COLUMBUS - Two of Ohio's top public officials said yesterday that 2005 is a critical year for sparing the rest of North America from the deadly emerald ash borer, and that the war will be won or lost in the Toledo area.
Eradication efforts under way in northwest Ohio "are of national concern," Ohio Department of Agriculture Director Fred Dailey said during an hour-long presentation to members of Ohio's Senate agriculture and Senate natural resources and environment committees.
"Leading researchers have declared northwest Ohio the heart of a regional EAB battle, and a gateway to the rest of the nation's ash tree resources," Mr. Dailey said. "We cannot stand back and let this ecological disaster happen in Ohio."
His views were echoed by John Dorka, Ohio Department of Natural Resources forestry chief, who said northwest Ohio "could serve as a major conduit for the exotic pest to decimate ash trees throughout the Midwest."
Halting the borer's eastward spread in Oregon is essential because the pest will be hard to stop once it gets into hard-to-reach trees near the Lake Erie shoreline, Mr. Dailey said.
Mr. Dorka said Ohio's economy could take more than a $3 billion hit over 10 years if the war against the borer is not won.
One of every 10 trees in Ohio is ash. The average removal cost per tree is about $400. Some southern Michigan property owners have taken out second mortgages just to comply with orders for removing trees from their sites, he said.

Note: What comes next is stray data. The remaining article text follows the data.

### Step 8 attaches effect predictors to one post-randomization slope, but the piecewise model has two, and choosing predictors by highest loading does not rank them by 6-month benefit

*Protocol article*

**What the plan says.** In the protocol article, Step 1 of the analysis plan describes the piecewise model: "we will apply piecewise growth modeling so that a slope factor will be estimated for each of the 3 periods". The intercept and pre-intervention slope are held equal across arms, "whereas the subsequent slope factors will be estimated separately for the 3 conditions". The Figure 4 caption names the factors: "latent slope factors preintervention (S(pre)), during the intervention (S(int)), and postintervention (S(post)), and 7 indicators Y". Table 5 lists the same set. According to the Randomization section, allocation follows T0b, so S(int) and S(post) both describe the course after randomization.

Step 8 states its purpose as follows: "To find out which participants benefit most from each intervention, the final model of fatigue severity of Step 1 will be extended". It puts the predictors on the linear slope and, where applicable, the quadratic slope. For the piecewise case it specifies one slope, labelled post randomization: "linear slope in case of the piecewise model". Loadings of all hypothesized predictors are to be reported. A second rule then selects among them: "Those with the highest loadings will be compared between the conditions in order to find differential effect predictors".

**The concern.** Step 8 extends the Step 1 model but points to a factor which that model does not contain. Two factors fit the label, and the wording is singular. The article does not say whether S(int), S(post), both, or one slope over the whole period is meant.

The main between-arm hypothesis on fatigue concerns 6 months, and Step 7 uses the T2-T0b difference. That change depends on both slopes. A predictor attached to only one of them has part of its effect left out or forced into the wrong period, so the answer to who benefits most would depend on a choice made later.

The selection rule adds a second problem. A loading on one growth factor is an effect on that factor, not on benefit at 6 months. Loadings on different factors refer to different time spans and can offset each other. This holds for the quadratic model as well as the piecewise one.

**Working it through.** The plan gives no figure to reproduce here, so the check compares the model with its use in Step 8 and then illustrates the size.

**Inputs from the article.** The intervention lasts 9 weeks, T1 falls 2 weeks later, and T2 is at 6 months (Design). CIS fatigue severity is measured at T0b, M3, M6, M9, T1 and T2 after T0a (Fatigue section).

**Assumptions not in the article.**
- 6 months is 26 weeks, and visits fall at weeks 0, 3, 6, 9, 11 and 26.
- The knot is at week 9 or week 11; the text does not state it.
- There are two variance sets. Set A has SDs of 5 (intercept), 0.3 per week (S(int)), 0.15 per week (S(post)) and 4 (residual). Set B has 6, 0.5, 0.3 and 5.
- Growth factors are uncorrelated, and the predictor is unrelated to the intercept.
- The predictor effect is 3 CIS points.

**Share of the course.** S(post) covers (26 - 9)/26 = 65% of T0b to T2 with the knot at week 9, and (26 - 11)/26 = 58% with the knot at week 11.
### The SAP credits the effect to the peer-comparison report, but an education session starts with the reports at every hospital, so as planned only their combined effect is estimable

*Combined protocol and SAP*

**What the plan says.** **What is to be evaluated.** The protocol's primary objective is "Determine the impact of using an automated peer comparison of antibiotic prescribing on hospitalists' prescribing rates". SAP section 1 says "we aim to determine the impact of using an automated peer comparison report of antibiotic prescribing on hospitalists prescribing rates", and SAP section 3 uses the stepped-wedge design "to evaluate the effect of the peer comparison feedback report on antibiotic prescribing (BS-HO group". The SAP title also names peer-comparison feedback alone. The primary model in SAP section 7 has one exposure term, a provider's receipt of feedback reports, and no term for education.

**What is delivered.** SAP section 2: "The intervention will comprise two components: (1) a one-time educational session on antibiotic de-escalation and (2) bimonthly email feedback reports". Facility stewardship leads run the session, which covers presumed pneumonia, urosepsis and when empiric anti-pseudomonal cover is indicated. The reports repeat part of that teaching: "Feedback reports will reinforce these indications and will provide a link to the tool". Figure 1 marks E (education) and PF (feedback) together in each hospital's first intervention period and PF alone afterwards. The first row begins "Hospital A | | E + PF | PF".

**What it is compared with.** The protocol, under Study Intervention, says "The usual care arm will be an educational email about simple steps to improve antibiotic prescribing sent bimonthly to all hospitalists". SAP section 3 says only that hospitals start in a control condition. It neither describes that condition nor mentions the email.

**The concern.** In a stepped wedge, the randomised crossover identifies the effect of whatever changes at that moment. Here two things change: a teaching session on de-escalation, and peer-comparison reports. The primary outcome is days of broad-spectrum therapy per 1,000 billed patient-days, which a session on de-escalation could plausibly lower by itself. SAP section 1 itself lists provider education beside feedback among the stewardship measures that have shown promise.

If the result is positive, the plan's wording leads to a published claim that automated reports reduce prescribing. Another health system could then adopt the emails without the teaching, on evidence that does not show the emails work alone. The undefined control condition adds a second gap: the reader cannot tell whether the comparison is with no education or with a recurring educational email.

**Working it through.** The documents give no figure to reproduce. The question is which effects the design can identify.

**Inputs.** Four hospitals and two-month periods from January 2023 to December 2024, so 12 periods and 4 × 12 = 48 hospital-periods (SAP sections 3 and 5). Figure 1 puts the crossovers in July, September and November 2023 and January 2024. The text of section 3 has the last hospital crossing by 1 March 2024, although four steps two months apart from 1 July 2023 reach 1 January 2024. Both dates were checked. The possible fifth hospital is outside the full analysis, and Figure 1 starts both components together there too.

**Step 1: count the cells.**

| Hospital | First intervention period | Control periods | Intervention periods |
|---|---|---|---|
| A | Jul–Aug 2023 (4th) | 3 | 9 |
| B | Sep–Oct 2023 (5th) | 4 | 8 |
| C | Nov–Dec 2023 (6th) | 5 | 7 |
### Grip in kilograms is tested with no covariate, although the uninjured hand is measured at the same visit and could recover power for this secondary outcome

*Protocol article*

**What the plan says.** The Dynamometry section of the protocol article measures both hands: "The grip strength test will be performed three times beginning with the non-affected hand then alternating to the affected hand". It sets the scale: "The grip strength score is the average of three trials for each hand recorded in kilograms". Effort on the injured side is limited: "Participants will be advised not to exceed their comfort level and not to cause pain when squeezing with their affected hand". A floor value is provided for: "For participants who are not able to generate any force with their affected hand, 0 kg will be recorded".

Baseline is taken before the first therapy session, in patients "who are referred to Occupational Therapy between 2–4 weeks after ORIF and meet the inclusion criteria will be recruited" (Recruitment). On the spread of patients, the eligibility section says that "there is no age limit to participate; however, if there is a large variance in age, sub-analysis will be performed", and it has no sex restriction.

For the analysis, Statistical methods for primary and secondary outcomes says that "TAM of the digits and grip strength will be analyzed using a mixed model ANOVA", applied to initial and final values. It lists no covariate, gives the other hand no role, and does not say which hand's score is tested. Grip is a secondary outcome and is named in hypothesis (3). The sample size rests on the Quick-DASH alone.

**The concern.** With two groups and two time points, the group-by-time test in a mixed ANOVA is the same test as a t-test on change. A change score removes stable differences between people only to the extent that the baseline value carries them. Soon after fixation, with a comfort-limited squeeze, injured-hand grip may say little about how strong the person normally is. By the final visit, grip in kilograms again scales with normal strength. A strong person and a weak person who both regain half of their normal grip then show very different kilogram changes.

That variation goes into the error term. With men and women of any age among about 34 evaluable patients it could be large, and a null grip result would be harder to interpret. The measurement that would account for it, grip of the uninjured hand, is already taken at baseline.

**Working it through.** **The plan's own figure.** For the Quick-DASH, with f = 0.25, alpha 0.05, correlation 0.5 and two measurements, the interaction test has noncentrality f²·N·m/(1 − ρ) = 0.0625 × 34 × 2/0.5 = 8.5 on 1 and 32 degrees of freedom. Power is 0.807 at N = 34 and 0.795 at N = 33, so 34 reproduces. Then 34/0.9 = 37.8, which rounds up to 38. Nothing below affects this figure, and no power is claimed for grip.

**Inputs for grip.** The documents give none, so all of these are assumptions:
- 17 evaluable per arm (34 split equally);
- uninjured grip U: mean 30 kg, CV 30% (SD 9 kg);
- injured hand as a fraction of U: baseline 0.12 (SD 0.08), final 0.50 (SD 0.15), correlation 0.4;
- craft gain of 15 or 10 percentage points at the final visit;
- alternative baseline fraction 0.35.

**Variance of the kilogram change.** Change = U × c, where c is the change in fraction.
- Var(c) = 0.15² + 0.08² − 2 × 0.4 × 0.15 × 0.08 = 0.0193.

Ohio also is a major manufacturer of tool handles and other products made of ash. Losing the species could cost the state's wood industry $200 million a year, Mr. Dorka said.
Emerald ash borers are tiny Asian beetles that are believed to have been inadvertently imported to the Detroit area via a wooden shipping crate from China. They feed exclusively on ash trees.
The beetles were first identified in a Detroit suburb in 2002. Ohio began battling them in the Whitehouse area in 2003.
In addition to Michigan, they have been found throughout northwest Ohio, the Columbus area, and southwest Ontario as well as Indiana, Maryland, and Virginia.
The Toledo area is seen as a pivotal battleground because it is believed to be the first instance where the beetle has escaped from Michigan on its own.
All other infestations are believed to have been caused by unauthorized movement of firewood or sales of contaminated nursery stock.
Meanwhile, the last in a recent series of four Toledo-area open houses about the emerald ash borer situation will be from 6 to 8 tonight at the former Martin School, 10 South Holland-Sylvania Rd.
State forestry and agriculture officials will be available to answer questions on a one-on-one basis. There will be no formal presentation.
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